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  1. Critical Thinking Instructional & Evaluation Techniques Richard Cain Department of Public Health Curriculum Innovation Program March 16, 2011

  2. objectives • Apply a technique called the SEE-I approach to writing a short paragraph. • Locate on an internet site, the eight Elements of Thought1 that support reasoning using the SEE-I approach. • Locate on an internet site, the nine Standards of Thought1 helpful in evaluating the quality of written work. 1Foundation for Critical Thinking

  3. sources of learning Blended ApproachWhere did these ideas come from? • Foundation for Critical Thinking. (2010). 30th International conference on critical thinking: How to teach students to master content by developing a questioning mind. Berkeley, CA. Foundation for Critical Thinking, Berkeley, California. • Nosich, G. (2009). Learning to think things through: A guide to critical thinking in the curriculum. Columbus, OH: Pearson. • Elder, L., & Paul, R. (2010). The thinker’s guide to analytical thinking: How to take thinking apart and what to look for when you do. Dillon Beach, CA: Foundation for Critical Thinking. • Pink, D. H. (2009). Drive: The surprising truth about what motivates us. New York: Riverhead. • Barnet, S., & Bedau, H. (2008). Critical thinking, reading, and writing: A brief guide to argument (6th ed.). Boston: Bedford’s/St. Martins.

  4. SEE-I activity Write down on a piece of paper a thought or idea about anything you would like to tell someone

  5. SEE-I principles SEE-I Principles1 • State (S) • Brief, clear, and precise topic sentence or spoken thought • Elaborate (E) • Provide more depth, greater detail • Exemplify (E) • Clarify using an example of what is meant • Illustrate (I) • Paint a picture in your readers or listener’s mind using words, a simile, metaphors, or analogy 1Learning to Think Things Through

  6. SEE-I in detail State (S)1 • The initial written or spoken thought capturing the initial essence of meaning • Reflects in the student’s own words the purpose, point of view, or question of self-thought or that of another • Brief, clear, and precise • It is usually the topic sentence in a paragraph • If written, it can be linked with a coordinating conjunction or semicolon 1Learning to Think things Through From the Foundation on Critical Thinking, Elements and Standards of Thought, bold underline is an element of thought and non-bold underline is a standard of thought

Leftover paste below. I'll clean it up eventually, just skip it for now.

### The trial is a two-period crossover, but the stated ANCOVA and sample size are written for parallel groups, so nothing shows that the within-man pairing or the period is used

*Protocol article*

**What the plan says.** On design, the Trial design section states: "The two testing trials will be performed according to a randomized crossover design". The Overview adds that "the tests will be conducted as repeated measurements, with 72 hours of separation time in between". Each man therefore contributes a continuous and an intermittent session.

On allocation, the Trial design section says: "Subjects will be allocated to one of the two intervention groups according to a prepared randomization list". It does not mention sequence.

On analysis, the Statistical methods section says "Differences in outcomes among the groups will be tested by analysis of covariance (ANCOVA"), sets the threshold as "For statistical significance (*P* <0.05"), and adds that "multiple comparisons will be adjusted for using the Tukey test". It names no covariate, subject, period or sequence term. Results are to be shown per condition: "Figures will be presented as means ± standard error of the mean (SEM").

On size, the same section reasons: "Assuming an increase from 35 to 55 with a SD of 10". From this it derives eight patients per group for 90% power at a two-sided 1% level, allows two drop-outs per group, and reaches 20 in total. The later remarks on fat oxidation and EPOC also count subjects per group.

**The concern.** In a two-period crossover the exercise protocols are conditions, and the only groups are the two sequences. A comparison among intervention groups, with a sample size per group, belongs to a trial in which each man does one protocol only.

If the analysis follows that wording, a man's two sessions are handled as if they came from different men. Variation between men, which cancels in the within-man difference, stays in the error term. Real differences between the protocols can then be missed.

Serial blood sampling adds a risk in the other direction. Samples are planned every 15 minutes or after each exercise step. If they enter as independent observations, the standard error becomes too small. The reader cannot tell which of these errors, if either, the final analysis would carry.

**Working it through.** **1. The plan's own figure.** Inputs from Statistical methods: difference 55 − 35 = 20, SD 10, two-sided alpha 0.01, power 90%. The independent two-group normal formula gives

7. SEE-I in detail Elaborate (E)1 • Provides meaning in depth and precision • Can begin written or spoken statement using phrases such as: • “What I am saying…” • “In other words…,” • “To elaborate…” • “What the author means…” • “To expand…” • Accurate, fair, no assumptions without supporting information • Supporting information may come from (Example – E) 1Learning to Think things Through From the Foundation on Critical Thinking, Elements and Standards of Thought, bold underline is an element of thought and non-bold underline is a standard of thought

  8. SEE-I in detail Exemplify (E)1 • Clarifies by providing an example of the initial thought or reading • Can be from student’s own experiences (or as I add in class, from the reading or something the student heard) • May express multiple viewpoints (Breadth) • At this point, I introduce the importance of in-text citations and references • If written, this is an excellent place for the student to paraphrase a reading or provide a quotation in written work of another with proper citation • Literature review synthesis • May be an application, a comparison or contrast, the argument that is for or against the topic, a hypothesis about how something could be changed, or the question about the assumptions or values of the author. • Accurate, relevant, and no assumptions without supporting information 1Learning to Think things Through From the Foundation on Critical Thinking, Elements and Standards of Thought, bold underline is an element of thought and non-bold underline is a standard of thought